Dutasteride reduces alcohol’s sedative effects in men in a human laboratory setting and reduces drinking in the natural environment
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Preclinical studies support the hypothesis that endogenous neuroactive steroids mediate some effects of alcohol.
The aim of this study was to examine the effect of dutasteride inhibition of 5α-reduced neuroactive steroid production on subjective responses to alcohol in adult men.
Using a within-subject factorial design, 70 men completed four randomly ordered monthly sessions in which pretreatment with 4 mg dutasteride or placebo was paired with a moderate dose of alcohol (0.8 g/kg) or placebo beverage. The pharmacologic effect of dutasteride was measured by an assay of serum androstanediol glucuronide. Self-reports of alcohol effects were obtained at 40-min intervals following alcohol administration using the Biphasic Alcohol Effects Scale (BAES) and the Alcohol Sensation Scale (SS). We used linear mixed models to examine the effects of dutasteride and alcohol on BAES and SS responses and the interaction of dutasteride with the GABRA2 alcohol dependence-associated polymorphism rs279858. We also examined whether exposure to dutasteride influenced drinking in the weeks following each laboratory session.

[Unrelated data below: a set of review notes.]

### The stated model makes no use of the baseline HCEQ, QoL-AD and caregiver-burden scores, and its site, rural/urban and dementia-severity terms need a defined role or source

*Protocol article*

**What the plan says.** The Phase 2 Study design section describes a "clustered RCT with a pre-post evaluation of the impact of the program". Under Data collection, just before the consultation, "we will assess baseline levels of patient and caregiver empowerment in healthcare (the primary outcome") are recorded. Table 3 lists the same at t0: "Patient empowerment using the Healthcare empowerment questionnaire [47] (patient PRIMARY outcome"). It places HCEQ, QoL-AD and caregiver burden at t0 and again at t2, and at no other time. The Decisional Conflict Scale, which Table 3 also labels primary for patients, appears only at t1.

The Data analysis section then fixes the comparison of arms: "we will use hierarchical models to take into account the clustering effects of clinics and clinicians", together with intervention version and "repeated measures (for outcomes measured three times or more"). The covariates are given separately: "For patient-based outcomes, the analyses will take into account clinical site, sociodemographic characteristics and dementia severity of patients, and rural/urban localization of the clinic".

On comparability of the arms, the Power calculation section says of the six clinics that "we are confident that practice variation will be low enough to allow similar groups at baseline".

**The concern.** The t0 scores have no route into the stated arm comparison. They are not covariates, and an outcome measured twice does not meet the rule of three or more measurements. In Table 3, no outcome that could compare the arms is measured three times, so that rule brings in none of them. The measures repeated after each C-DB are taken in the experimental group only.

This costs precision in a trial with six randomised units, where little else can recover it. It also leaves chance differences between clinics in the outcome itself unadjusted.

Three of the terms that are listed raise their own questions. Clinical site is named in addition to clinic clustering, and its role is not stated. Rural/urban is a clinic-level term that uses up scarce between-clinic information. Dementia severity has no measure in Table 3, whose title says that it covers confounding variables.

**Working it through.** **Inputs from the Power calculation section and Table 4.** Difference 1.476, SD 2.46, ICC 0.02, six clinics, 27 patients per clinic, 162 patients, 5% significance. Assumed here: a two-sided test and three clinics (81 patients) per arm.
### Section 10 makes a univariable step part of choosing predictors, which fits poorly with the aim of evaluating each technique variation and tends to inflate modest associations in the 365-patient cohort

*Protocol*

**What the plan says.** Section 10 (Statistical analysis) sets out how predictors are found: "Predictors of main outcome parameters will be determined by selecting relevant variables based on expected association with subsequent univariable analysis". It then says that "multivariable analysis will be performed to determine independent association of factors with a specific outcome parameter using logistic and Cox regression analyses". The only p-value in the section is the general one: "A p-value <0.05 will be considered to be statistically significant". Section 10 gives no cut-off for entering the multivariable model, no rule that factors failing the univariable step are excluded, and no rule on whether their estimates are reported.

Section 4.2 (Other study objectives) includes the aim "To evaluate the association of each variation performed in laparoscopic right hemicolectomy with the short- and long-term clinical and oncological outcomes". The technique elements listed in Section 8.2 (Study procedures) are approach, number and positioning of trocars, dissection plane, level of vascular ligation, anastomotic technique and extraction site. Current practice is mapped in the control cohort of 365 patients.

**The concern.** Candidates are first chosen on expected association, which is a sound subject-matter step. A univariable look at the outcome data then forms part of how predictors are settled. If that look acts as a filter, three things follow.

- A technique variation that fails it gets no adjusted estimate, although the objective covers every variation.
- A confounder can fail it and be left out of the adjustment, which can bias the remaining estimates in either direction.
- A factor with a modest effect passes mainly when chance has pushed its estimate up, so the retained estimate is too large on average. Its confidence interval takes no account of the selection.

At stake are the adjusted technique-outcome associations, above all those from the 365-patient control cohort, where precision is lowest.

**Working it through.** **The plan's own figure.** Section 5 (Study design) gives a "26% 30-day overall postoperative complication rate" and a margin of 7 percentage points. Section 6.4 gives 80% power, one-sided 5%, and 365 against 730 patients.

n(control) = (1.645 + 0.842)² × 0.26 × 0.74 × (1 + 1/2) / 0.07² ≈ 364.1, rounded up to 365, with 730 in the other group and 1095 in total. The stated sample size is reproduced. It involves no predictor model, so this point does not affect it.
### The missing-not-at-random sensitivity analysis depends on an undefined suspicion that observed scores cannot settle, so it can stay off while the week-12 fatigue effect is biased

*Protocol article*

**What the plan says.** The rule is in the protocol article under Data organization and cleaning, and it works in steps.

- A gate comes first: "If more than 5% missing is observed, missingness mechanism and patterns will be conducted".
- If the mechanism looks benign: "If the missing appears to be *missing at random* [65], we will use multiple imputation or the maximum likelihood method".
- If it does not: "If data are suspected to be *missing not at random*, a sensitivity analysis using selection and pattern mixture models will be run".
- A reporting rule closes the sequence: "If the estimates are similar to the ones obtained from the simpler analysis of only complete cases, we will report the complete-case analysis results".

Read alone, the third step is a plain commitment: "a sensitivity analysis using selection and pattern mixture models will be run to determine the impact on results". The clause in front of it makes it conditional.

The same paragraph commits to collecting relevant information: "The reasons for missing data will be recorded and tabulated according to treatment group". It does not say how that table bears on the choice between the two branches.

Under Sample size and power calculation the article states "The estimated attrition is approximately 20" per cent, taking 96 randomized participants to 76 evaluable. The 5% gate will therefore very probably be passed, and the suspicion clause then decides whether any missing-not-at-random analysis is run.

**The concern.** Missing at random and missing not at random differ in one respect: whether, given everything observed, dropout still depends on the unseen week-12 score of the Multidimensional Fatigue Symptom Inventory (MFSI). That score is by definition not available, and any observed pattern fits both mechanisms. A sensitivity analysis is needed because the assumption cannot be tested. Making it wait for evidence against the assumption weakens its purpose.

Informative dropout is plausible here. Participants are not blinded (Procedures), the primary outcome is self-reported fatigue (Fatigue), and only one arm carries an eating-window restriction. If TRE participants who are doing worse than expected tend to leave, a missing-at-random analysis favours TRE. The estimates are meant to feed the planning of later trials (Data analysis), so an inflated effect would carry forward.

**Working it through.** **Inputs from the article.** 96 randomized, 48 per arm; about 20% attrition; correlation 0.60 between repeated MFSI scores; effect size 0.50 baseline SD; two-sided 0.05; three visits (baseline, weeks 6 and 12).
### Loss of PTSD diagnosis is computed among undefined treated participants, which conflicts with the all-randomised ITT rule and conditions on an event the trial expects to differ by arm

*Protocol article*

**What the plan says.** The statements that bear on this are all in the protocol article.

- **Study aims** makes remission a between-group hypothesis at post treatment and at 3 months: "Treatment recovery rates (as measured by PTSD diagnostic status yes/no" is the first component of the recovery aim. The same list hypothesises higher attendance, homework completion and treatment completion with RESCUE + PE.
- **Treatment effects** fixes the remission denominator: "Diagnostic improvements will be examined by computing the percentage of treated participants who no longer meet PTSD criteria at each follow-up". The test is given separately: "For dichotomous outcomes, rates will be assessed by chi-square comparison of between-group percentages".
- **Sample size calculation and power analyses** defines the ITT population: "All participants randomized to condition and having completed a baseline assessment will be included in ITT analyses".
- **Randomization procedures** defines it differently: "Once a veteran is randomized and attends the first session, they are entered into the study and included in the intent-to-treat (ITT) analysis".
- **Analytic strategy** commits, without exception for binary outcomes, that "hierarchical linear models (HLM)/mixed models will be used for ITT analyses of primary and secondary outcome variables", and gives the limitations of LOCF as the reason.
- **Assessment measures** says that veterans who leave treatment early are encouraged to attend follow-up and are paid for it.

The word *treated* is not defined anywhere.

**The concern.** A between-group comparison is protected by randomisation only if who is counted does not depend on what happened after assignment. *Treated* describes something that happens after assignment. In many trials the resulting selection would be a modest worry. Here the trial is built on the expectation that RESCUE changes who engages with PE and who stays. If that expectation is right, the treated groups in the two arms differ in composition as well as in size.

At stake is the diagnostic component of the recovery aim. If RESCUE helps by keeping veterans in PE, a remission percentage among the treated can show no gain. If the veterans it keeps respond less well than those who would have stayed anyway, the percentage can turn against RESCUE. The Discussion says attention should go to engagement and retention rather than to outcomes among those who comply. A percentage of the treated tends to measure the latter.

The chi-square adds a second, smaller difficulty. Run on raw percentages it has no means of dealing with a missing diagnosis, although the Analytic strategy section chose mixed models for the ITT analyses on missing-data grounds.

A single 4-mg dose of dutasteride produced a 70 % reduction in androstanediol glucuronide. Dutasteride pretreatment reduced alcohol effects on the BAES sedation and SS anesthesia scales. There was no interaction of dutasteride with rs279858. Heavy drinkers had fewer heavy drinking days during the 2 weeks following the dutasteride sessions and fewer total drinks in the first week after dutasteride.
These results provide evidence that neuroactive steroids mediate some of the sedative effects of alcohol in adult men and that dutasteride may reduce drinking, presumably through its effects on neuroactive steroid concentrations.